“Saying what needs to be said at the right time, to the right person, in the right manner is managerial courage.”
—Michael M. Lombardo and Robert W. Eichinger (1996), “FYI For Your Improvement: A Guide for Developing and Coaching”
Terminating an employee can be one of the most nerve-wracking and difficult things a business owner has to face in her/her career. When a team member is underperforming, the effects can ripple through the entire organization, whether it be: co-workers becoming upset with the increased work load, the employee feeling angry and/or frustrated they are not delivering and letting the team down, or the supervisor purposefully avoiding confrontation prolonging the issue.
This month we explore the process of letting go an underperforming team member professionally; assuming you have no other option and all other strategies such as regularly scheduled reviews, establishing a performance development plan, specific coaching on trouble areas, etc. have been exhausted. Here are some guidelines and suggestions for the conversation and follow up:
- Deliver the news in person and face to face. Avoid terminating someone via phone, email or text. Best Practice: meet in a neutral place like a conference room (not your private office), and bring a witness (e.g., another partner, staff manager, or senior employee) if possible so a second party can validate what was said in the termination meeting in case there's ever a problem in the future.
- Considering creating a script for yourself on what you plan to say. This helps to ensure you deliver the correct message, and steer clear of any legal hurdles. Best Practice: Rehearse your script with your partners, business coach, consultant, etc.
- Be clear at the start of the meeting that they are being terminated. You might want to have some examples of their underperformance ready, but if you have done what you are supposed to do as a supervisor along the way, this should be the conclusion of a lengthy series of meetings about performance issues and the employee should not be surprised. Try to keep the language as positive or neutral as possible. It can be tempting for supervisors to blow up and go negative with an employee in this situation, especially if they have been bottling up their anger and frustration in the time leading up to termination. Best Practice: Check with your specific state, compliance and/or HR dept, but something to the effect of, "Thanks for meeting with me. I think you know what we are here to discuss, but if not, as we have alluded to over the last few months, you have not been able to meet the goals we have set for you here at our company in the plan we both created for you when you started here. Due to this, we are terminating your employment as we specified we would do in the last meeting 3 months ago. We appreciate your contributions to our firm and will pay you for one additional month, as part of our severance package, while you look for a new position."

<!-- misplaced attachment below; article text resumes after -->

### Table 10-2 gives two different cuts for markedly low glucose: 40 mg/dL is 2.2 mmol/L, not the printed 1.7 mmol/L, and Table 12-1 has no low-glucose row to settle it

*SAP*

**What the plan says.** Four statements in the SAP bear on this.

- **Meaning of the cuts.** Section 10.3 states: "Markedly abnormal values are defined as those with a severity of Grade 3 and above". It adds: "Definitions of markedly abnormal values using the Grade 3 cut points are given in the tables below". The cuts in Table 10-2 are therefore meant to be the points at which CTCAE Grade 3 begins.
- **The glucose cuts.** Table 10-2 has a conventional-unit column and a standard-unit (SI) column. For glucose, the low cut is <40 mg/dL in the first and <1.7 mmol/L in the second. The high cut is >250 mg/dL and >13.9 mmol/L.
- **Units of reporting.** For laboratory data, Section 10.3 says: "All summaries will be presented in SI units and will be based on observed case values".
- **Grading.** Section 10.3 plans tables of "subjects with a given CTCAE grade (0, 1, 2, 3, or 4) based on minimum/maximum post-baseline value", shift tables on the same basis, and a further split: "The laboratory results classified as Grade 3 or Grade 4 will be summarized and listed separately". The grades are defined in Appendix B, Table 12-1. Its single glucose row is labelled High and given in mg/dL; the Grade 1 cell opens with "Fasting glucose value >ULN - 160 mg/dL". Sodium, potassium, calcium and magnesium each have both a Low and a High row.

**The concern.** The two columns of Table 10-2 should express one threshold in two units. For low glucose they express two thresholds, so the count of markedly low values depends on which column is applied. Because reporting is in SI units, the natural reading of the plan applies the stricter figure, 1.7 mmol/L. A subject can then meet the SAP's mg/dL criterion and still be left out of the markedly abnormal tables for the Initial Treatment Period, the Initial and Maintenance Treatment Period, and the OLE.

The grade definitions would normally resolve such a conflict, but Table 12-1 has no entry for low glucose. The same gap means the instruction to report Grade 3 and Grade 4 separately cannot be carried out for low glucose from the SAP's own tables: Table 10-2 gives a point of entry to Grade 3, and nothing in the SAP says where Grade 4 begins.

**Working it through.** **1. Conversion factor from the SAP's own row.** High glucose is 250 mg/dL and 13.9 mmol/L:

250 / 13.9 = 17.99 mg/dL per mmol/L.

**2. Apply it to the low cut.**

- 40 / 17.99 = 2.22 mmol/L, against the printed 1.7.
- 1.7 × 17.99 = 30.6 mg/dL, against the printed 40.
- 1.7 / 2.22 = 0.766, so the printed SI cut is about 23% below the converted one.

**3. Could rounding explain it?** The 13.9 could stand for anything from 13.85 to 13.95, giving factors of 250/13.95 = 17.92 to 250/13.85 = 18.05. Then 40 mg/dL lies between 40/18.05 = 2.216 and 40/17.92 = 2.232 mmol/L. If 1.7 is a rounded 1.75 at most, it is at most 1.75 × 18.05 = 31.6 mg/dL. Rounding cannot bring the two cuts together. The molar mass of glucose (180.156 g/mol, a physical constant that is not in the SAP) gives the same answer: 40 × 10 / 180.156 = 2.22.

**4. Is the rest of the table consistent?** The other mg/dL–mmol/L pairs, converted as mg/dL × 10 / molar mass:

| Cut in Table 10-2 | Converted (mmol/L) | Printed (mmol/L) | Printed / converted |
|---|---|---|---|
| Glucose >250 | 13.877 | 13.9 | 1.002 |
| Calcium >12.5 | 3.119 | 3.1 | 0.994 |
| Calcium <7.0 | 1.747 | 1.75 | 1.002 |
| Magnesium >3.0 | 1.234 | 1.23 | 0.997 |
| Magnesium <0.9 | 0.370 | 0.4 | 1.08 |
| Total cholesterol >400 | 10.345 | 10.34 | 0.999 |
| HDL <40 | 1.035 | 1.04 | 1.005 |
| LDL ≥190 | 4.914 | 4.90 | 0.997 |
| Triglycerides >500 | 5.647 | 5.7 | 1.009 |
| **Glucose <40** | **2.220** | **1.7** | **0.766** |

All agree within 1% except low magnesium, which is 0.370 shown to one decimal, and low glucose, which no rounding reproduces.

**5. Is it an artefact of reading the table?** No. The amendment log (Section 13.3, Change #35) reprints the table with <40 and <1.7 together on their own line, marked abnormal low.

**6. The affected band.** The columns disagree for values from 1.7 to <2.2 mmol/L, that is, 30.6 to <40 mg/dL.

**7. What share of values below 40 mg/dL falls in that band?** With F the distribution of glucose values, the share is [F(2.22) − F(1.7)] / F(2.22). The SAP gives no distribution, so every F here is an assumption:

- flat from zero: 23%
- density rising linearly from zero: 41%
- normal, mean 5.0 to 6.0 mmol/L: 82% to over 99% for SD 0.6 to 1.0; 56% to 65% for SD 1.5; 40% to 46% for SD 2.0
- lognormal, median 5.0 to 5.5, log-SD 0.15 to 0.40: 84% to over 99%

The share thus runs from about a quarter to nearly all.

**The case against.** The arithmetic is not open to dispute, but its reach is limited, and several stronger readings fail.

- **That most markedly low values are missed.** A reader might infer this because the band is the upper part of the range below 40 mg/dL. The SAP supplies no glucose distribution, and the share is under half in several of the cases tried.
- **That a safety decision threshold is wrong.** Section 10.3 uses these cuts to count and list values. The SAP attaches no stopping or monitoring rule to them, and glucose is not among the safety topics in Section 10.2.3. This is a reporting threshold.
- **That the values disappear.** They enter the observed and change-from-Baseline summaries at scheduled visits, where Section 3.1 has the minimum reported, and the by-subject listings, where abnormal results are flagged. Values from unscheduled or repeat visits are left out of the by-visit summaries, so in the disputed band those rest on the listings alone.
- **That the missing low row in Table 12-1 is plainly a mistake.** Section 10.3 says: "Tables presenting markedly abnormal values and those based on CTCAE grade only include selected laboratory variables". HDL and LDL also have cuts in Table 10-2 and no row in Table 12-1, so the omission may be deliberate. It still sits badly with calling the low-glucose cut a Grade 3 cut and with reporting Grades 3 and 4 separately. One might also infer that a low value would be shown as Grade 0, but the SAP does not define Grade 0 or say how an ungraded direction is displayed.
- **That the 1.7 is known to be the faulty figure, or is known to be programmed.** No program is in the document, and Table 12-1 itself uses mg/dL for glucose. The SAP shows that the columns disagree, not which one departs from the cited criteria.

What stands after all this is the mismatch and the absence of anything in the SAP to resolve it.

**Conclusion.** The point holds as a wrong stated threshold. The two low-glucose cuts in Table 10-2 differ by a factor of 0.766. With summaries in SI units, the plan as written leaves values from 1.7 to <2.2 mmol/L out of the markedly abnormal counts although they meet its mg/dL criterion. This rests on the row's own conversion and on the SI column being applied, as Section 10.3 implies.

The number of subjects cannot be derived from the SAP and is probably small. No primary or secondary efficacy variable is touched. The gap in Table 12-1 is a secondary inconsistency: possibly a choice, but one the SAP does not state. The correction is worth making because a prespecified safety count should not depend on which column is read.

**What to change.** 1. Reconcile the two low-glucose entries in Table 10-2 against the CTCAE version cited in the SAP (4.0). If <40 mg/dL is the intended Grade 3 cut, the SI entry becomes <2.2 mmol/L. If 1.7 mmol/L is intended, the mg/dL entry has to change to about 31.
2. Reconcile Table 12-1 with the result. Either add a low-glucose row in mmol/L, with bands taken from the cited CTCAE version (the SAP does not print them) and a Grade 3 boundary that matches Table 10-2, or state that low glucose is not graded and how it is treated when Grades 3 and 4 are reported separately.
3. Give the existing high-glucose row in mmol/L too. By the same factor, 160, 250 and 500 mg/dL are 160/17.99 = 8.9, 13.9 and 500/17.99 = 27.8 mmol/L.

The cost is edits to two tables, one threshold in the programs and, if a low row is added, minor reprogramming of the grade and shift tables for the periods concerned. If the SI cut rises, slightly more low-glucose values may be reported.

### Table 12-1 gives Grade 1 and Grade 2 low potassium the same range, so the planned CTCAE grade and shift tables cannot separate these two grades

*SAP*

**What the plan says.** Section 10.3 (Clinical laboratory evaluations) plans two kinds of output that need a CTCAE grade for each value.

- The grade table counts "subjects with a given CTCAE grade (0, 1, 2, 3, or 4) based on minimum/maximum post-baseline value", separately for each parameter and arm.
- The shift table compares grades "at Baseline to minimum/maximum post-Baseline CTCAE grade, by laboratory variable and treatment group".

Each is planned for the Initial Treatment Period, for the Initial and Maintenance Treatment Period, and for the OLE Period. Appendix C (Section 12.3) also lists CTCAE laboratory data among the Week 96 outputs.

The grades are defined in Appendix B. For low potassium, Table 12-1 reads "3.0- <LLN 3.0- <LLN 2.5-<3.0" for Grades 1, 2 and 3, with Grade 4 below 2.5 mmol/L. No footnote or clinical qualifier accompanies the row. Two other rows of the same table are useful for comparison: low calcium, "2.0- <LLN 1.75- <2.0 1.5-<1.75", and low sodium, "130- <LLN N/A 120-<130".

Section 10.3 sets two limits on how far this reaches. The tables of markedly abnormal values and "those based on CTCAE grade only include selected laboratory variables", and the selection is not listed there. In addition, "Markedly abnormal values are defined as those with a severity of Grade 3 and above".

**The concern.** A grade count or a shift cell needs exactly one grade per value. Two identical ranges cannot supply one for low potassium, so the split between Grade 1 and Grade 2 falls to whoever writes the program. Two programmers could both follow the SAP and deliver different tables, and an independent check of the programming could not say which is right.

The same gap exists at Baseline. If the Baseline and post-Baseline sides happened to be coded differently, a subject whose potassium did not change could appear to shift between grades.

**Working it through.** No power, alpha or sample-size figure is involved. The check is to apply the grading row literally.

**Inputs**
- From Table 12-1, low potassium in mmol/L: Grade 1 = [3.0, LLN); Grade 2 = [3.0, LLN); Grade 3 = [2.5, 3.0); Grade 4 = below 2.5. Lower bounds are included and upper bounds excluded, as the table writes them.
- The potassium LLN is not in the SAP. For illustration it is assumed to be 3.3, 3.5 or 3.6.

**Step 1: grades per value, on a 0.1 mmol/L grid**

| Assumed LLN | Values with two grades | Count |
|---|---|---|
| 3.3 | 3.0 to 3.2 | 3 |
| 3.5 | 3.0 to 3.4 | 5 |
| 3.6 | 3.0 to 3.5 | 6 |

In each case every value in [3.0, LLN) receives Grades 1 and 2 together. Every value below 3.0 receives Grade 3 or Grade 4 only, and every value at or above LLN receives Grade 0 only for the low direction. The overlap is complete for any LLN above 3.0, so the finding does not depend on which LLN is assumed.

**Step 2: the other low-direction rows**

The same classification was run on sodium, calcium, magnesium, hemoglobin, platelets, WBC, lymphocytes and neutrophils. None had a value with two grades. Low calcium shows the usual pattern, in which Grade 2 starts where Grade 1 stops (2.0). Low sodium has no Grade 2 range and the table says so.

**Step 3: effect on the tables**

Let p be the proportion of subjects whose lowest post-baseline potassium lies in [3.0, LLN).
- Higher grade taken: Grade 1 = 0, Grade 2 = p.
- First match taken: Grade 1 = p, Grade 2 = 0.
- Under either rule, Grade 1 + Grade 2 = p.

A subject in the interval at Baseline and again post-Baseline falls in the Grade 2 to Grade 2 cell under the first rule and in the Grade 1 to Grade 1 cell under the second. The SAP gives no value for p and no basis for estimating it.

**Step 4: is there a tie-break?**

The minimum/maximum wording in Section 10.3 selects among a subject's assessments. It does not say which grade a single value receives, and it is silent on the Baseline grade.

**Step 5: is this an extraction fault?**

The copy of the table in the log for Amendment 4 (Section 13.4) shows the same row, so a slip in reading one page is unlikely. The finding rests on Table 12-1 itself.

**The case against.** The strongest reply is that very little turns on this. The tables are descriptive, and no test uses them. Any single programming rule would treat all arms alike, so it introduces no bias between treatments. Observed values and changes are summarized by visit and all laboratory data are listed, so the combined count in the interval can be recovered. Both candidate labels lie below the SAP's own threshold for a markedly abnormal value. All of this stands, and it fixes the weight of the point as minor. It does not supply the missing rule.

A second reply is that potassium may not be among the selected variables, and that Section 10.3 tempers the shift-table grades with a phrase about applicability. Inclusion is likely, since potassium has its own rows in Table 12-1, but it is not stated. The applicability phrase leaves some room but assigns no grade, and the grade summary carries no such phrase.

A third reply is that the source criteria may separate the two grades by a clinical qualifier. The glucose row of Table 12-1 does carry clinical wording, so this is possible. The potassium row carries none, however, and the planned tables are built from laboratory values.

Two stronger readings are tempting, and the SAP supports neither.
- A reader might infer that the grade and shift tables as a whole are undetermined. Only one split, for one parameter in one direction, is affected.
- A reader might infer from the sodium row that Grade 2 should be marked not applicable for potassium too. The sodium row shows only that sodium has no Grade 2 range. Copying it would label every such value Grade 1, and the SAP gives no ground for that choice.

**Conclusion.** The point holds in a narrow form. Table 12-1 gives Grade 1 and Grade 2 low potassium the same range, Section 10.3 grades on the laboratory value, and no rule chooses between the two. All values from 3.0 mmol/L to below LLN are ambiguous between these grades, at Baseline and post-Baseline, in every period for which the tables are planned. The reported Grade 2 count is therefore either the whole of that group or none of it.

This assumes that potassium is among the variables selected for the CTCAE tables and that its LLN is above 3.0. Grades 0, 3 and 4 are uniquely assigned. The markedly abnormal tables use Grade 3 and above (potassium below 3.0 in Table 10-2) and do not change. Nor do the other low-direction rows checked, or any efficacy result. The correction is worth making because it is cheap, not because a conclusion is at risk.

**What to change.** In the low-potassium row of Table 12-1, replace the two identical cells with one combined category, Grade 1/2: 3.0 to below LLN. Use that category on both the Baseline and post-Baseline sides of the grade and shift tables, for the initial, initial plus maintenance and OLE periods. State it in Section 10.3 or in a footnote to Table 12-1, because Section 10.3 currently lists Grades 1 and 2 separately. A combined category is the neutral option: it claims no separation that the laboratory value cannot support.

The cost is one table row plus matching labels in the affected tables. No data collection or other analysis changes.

You might also want to watch this video before the big day, just to lighten the mood a bit... as only Cosmo Kramer can do. http://bit.ly/1AMnQ0O
After it is all said and done, spend some time in self reflection and ask yourself what you could have done better and/or differently. A very well known and successful firm owner in South Carolina once told an audience that, "if it does not work out with an employee, it is mostly my fault." Even though this was not popular with some of her peers, it is quite revealing to her management style and firm culture. Realistically, though, this is a foreign concept to supervisors who prefer not to self reflect and take ownership of the fact that if they have experienced turnover, especially frequent turnover, they are the constant in the situation and it may have less to do with the employee and more how the owner is managing (or not managing) staff in the first place.
Letting someone go due to performance is usually not at the top of a firm owner's wish list, and it can be avoided in many cases if a firm employs a thorough screening process for all of their new hires as well as communicates the expectations and timeframes from day one. Nonetheless, sometimes it is necessary, and hopefully these best practices will help.
Here are some links for further information:
- It is always a best practice to check with your state agency to ensure your terminating process complies with your state regulations - http://1.usa.gov/1G3kPhb
- An additional checklist resource from the Small Business Administration - http://1.usa.gov/1ErewFF
- The Society of Human Resource Management has a lot of good content for managers plus the option to seek out an HR consultant if needed - http://bit.ly/18V9s0L